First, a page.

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How does TBE manifest and develop?
Tick-borne encephalitis usually proceeds asymptomatic or scanty symptomatic and his symptoms develop around 1 in 1,000 (less often in children). The incubation period of this disease can range from 7 to even 28 days. When we deal with a symptomatic form of the disease, it usually has two phases:
- I phase - it is a period of about 1-8 days and there are harbinger-like symptoms similar to flu symptoms: fever, joint pain, weakness, breakdown, nausea, vomiting, sometimes respiratory tract infection, sometimes also a rash.
- Phase II - develops after an asymptomatic period of several days, followed by involvement of the central nervous system in the form of: meningitis (60%), meningitis (30%) or meningitis, brain and spinal meningitis (10%).
- In phase II ill patients usually have a fever of up to 40 degrees, in addition there are headaches, nausea and vomiting. Sometimes there is also nystagmus, nerve palsy, paresis, sensory disturbance or trembling of the limbs. There may also be disorders of swallowing and speech, seizures and even disorders of consciousness up to and including coma.
Symptoms of the disease disappear for about 2 weeks - 2 months, but often in the case of brain or spinal cord involvement they can leave long-term complications.
What to do if you notice the symptoms of TBE?
If you notice the symptoms described earlier - see a doctor. The period of heralding symptoms similar to the flu clinical picture requires symptomatic treatment, among others antipyretic, which must be supervised by a specialist. Due to the non-specificity of the symptoms, the doctor during the examination will try to make a diagnosis, excluding other diseases. However, you should know that it is very difficult because the large similarity of symptoms and the lack of a bite mark or the presence of a tick on the skin, speaks for the diagnosis of influenza. If, however, there are symptoms of encephalitis or meningitis, the patient should be referred to hospital.
Diagnostics and management
Diagnosis of tick-borne encephalitis in the first phase of the disease due to the non-specificity of the disease symptoms and laboratory tests results is practically impossible. This can be successfully done in the second phase of the disease, when antibodies to the antigen of the virus in the blood and its RNA in cerebrospinal fluid and serum are sought.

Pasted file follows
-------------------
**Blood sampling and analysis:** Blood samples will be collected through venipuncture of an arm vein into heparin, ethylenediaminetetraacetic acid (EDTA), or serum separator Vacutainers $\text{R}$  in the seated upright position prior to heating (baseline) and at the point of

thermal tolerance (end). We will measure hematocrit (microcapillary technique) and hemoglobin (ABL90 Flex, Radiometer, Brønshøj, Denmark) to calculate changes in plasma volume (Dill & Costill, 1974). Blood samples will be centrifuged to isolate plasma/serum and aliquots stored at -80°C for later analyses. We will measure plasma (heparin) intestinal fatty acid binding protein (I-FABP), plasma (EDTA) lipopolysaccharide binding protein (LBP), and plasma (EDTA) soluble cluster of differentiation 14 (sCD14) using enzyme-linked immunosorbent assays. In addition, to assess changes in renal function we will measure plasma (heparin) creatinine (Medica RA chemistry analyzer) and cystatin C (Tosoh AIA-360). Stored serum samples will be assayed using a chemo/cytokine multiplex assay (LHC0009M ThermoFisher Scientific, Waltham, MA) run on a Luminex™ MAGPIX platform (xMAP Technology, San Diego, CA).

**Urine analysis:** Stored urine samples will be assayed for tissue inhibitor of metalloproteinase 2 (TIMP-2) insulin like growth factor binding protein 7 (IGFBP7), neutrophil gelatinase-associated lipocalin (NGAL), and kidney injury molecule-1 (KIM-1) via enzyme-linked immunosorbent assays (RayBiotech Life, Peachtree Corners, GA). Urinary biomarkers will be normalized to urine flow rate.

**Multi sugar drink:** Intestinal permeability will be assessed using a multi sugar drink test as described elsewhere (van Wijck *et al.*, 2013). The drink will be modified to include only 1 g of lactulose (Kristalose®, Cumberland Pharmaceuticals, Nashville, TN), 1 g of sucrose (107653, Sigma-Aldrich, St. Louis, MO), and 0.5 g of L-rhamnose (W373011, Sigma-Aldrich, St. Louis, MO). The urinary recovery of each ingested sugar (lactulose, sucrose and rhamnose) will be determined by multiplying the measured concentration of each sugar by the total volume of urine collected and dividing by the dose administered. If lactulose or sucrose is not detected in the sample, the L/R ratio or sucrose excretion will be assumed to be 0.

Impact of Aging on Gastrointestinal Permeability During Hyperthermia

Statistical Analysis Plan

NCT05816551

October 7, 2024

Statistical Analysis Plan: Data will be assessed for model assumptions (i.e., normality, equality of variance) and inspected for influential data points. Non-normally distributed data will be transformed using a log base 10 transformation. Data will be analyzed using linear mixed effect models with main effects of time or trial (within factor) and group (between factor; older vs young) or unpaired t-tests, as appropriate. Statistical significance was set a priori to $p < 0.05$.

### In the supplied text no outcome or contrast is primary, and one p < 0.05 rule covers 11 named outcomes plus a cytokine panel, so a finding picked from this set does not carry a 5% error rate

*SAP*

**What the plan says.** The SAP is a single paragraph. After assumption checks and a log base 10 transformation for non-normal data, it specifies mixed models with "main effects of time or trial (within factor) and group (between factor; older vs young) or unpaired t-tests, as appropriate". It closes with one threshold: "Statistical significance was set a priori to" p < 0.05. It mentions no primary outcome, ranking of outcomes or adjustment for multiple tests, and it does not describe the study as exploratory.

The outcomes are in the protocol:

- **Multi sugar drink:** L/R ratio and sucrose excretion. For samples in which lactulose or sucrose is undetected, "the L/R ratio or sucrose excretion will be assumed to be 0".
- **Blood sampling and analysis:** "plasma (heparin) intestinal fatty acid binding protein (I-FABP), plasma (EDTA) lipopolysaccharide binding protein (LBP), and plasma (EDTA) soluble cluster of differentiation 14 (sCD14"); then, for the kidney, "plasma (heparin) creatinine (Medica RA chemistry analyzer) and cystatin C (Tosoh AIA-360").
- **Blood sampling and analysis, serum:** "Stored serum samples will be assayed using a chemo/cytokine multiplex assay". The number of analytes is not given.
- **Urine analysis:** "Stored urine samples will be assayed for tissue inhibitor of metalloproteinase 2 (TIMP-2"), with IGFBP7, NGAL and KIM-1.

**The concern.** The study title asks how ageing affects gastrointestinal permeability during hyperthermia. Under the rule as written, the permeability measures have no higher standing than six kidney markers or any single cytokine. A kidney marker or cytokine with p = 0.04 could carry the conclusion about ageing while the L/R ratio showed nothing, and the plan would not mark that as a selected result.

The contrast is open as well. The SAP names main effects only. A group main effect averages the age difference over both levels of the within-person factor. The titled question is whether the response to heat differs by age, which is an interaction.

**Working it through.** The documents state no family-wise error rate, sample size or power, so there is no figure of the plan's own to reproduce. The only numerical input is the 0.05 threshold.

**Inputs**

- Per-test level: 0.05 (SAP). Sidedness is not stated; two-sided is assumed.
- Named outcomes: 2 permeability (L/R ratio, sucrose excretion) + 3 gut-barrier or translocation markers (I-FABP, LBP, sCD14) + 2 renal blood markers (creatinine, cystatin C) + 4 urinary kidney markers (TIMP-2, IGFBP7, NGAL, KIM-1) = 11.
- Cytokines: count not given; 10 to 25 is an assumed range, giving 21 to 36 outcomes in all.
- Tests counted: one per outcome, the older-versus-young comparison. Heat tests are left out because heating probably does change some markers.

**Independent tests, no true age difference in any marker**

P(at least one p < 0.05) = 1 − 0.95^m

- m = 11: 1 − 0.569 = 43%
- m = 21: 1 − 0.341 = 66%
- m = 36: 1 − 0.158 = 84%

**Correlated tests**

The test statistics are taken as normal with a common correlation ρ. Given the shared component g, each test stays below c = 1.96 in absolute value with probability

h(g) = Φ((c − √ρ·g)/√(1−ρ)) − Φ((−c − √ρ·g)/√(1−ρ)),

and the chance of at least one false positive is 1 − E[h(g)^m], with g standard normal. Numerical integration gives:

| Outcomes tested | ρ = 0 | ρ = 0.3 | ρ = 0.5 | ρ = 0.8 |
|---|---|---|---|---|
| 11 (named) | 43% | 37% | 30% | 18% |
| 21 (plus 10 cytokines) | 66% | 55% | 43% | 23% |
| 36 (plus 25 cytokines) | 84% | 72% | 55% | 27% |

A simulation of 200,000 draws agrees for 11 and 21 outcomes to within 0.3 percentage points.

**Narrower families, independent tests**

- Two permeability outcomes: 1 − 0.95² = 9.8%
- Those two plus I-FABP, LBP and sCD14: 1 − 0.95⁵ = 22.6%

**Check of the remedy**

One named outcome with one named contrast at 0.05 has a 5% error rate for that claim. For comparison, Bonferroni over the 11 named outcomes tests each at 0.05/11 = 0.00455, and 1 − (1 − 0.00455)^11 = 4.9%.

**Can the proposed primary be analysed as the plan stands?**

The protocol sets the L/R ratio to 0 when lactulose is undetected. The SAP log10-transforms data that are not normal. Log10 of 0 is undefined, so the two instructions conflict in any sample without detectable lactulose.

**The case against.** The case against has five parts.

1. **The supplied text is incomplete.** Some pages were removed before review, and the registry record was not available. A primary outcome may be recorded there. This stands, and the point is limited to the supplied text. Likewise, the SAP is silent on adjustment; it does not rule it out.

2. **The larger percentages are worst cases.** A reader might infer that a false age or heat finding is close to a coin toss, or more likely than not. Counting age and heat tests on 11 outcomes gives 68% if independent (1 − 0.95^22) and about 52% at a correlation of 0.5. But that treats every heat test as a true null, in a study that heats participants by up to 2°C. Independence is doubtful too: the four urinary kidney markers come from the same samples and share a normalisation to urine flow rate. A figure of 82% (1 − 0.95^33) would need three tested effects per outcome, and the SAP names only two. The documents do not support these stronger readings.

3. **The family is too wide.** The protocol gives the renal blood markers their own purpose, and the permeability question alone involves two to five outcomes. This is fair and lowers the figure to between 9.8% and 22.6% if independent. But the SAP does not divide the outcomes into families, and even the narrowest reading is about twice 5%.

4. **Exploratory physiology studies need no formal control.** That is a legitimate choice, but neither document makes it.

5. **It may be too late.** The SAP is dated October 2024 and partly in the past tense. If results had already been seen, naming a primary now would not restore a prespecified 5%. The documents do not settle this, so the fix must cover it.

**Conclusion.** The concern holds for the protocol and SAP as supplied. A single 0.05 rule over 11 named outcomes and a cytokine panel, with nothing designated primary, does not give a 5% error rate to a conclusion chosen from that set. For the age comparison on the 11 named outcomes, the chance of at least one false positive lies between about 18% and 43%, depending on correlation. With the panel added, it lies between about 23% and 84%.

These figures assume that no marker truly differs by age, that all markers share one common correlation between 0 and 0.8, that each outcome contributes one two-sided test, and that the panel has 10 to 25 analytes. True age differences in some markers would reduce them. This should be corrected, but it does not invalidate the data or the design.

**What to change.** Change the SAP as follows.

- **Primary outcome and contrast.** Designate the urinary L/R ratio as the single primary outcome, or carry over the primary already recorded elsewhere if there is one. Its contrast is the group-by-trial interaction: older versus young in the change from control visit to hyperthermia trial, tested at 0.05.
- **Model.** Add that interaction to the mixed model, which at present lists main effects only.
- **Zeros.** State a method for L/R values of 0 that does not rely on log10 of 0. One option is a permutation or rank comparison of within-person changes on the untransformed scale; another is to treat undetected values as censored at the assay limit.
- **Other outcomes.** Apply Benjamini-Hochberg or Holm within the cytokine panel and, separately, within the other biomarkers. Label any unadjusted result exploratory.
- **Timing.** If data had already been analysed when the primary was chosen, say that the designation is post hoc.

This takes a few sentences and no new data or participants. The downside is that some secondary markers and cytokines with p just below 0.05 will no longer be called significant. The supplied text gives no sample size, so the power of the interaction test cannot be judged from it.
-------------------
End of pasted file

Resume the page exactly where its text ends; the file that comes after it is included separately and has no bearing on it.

Due to the fact that there is no causal treatment in tick-borne encephalitis, therapy is based on relieving symptoms and hydrating the body. The patient is given multi-electrolyte fluids to compensate for disorders caused by vomiting, analgesics, antipyretics and drugs to reduce brain edema are used. This procedure is aimed at alleviating the course of the disease and reducing the risk of developing long-term complications. During the therapy, the patient should remain in the hospital under the supervision of medical staff. Tick-borne encephalitis is associated with a favorable prognosis and mortality does not exceed 1%. Usually it is asymptomatic and disappears without complications, however, in patients with encephalomyelitis they may occur. Mainly there is a sensory and paresis disorder, memory and concentration disorders, depression or muscular atrophy, which can become permanent without proper rehabilitation. After treatment, it is advisable to limit physical exertion over a period of several weeks, while in the event of neurological complications there is a need for their treatment and possible rehabilitation
How to avoid getting sick?
The most important in the prevention of tick-borne diseases is to avoid exposure to contact and tick bites. When going for a walk in the meadows or in the woods, remember to put on clothes that cover as much of the body as possible - long pants and a long-sleeved blouse. On such a trip it is also worth putting on longer socks, and full shoes will be a better choice than sandals or flip flops. In the months of the year and in areas particularly at risk of tick attacks, the use of an appropriate repellent - insect repellent should be rethought. Vaccination against this disease is also a particularly important way to prevent tick-borne encephalitis. The first two doses of this vaccine are given 4-12 weeks apart, the third about 9-12 months after the second. Three years after the end of vaccination, one booster dose is required to maintain immunity.
Although tick-borne encephalitis is usually asymptomatic, 1 in 1000 infected develops a symptomatic form of the disease. Initially, the symptoms may resemble flu, but then the symptoms of central nervous system involvement: the brain, meninges and spinal cord, which can give serious and long-lasting complications. To avoid infection and the possibility of developing such complications as e.g. paralysis and paresis, cerebellar damage or depression, it is worth preventing infection by using appropriate prophylaxis. When going out to the woods to the meadows or even a walk in the city, put on clothes tightly covering the body, and if necessary use repellents. An important and effective prevention of tick-borne encephalitis is the use of a 3-dose vaccine, after which the body should develop resistance to infection.